Meryl Streep talked about a lot more than just Big Little Lies during a panel discussion promoting the second season of HBO’s hit drama. The legendary actress, who’s joining a cast that includes Nicole Kidman, Reese Witherspoon, Laura Dern, and Shailene Woodley, interjected during an exchange between an attendee and Nicole Kidman about men who watch the show—a show with a first season that culminates in a group of powerful women overcoming an abusive man—to make a point about the term “toxic masculinity.”
“Sometimes, I think… we hurt our boys by calling something toxic masculinity. I do. And I don’t find [that] putting those two words together … because women can be pretty fucking toxic,” Streep said. “It’s toxic people. We have our good angles, and we have our bad ones. I think the labels are less helpful than what we’re trying to get to, which is a communication, direct, between human beings. We’re all on the boat together. We’ve got to make it work.”
The actor immediately received criticism for the comments. Jezebel’s Emily Alford wrote, “Streep seems to mistakenly believe that the term ‘toxic masculinity’ means that all masculinity is toxic and so, therefore, are all men.”
So, what does the term “toxic masculinity” refer to?
As Jezebel points out, The New York Times published a handy explainer on the phrase earlier this year. According to the Times, researchers have defined toxic masculinity as a set of behaviors and beliefs that include suppressing emotions, appearing to be “tough,” and exhibiting violence as a way to seem powerful.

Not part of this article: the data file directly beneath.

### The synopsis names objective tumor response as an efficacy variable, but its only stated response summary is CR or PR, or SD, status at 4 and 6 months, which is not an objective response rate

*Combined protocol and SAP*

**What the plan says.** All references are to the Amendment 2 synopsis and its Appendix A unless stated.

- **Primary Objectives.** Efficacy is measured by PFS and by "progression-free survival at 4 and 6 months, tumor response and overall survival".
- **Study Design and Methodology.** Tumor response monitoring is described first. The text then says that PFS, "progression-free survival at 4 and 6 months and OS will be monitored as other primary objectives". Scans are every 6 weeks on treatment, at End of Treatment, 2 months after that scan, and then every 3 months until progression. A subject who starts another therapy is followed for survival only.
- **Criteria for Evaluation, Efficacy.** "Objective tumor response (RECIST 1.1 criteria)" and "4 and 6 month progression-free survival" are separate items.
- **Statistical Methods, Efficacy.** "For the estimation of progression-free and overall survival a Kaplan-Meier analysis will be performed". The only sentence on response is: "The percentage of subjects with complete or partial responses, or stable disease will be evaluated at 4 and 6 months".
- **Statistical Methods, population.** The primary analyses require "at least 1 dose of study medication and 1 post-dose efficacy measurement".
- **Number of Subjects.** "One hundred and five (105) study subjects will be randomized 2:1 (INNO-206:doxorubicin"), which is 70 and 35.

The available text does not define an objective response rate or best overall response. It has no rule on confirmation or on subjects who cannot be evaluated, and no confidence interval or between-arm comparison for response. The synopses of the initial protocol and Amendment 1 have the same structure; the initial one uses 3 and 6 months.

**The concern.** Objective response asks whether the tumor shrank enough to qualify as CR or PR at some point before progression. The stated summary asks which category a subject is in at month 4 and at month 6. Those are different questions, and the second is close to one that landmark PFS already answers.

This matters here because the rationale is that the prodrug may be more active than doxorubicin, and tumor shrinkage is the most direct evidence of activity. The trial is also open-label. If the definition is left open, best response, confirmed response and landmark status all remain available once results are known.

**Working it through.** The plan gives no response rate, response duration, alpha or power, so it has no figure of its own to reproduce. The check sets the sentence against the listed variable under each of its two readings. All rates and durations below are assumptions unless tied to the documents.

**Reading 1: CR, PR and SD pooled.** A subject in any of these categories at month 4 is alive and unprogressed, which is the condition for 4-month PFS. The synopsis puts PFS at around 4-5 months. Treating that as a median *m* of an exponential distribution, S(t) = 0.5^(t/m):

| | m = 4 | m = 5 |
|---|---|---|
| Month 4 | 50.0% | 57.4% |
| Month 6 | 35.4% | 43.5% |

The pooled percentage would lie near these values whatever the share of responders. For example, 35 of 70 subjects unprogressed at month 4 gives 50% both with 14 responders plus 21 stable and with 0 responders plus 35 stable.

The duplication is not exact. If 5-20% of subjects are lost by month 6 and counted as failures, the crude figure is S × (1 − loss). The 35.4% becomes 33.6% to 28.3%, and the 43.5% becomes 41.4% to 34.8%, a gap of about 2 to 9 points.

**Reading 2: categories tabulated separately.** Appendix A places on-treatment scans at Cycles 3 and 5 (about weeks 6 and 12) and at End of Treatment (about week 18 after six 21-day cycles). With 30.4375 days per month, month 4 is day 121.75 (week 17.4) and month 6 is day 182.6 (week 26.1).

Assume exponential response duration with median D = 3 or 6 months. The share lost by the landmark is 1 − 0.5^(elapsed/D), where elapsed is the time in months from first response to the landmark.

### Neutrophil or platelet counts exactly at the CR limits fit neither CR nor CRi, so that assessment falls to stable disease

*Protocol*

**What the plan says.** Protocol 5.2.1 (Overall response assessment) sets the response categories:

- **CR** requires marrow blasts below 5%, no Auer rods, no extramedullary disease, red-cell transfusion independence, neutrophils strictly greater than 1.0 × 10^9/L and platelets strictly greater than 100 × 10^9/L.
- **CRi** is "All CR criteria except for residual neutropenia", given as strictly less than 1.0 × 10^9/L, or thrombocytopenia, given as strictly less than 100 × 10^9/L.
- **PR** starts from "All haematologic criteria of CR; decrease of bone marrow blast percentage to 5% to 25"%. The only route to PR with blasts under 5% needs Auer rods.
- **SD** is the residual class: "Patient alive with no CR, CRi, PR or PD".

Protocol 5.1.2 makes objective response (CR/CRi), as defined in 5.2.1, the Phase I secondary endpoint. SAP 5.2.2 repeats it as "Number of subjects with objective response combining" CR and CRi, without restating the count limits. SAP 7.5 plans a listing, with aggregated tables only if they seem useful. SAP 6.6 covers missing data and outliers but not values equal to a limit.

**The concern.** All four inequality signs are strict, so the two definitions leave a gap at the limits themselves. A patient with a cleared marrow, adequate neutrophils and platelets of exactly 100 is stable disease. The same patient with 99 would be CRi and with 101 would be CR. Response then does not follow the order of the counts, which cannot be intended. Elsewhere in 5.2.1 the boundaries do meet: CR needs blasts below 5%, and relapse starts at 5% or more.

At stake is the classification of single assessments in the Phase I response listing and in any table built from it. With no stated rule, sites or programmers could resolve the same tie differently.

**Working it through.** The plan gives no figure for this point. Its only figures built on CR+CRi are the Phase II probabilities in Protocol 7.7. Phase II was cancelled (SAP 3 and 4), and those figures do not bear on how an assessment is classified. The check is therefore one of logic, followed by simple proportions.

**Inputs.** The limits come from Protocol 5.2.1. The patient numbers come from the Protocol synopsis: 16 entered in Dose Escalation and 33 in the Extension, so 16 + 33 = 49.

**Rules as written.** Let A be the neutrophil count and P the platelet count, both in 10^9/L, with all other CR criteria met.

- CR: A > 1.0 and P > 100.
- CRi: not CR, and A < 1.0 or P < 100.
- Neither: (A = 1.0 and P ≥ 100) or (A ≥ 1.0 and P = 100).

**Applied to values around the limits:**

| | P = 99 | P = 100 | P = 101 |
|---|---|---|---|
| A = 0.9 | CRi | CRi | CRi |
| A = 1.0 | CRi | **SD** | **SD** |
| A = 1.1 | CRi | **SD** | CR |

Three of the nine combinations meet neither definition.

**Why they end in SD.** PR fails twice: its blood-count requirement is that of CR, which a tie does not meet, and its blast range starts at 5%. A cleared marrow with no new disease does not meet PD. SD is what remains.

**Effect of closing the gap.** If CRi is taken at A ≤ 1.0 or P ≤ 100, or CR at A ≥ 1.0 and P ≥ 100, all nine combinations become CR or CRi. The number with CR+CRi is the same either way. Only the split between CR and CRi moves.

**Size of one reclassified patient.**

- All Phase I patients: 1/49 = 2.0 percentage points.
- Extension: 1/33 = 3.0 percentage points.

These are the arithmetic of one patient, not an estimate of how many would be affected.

But toxic masculinity is so often misunderstood, and runs the risk of coming across as “wildly insulting, even bigoted,” according to Teaching Tolerance.
As the concept has become more popular, The Atlantic notes that it’s transformed into a catch-all term that routinely misrepresents the root causes of misogyny and sexism.
For an extremely nuanced take on the subject—one that deserves extreme nuance—check out the American Psychological Association’s new guidelines for psychologists who work with men and boys, which are undergirded by the institutional position that “traditional masculinity (the APA doesn’t use the term “toxic masculinity”) has on the whole damaged generations of men. Summarizing the report, the APA says, “The main thrust of the subsequent research is that traditional masculinity—marked by stoicism, competitiveness, dominance and aggression—is, on the whole, harmful. Men socialized in this way are less likely to engage in healthy behaviors.”
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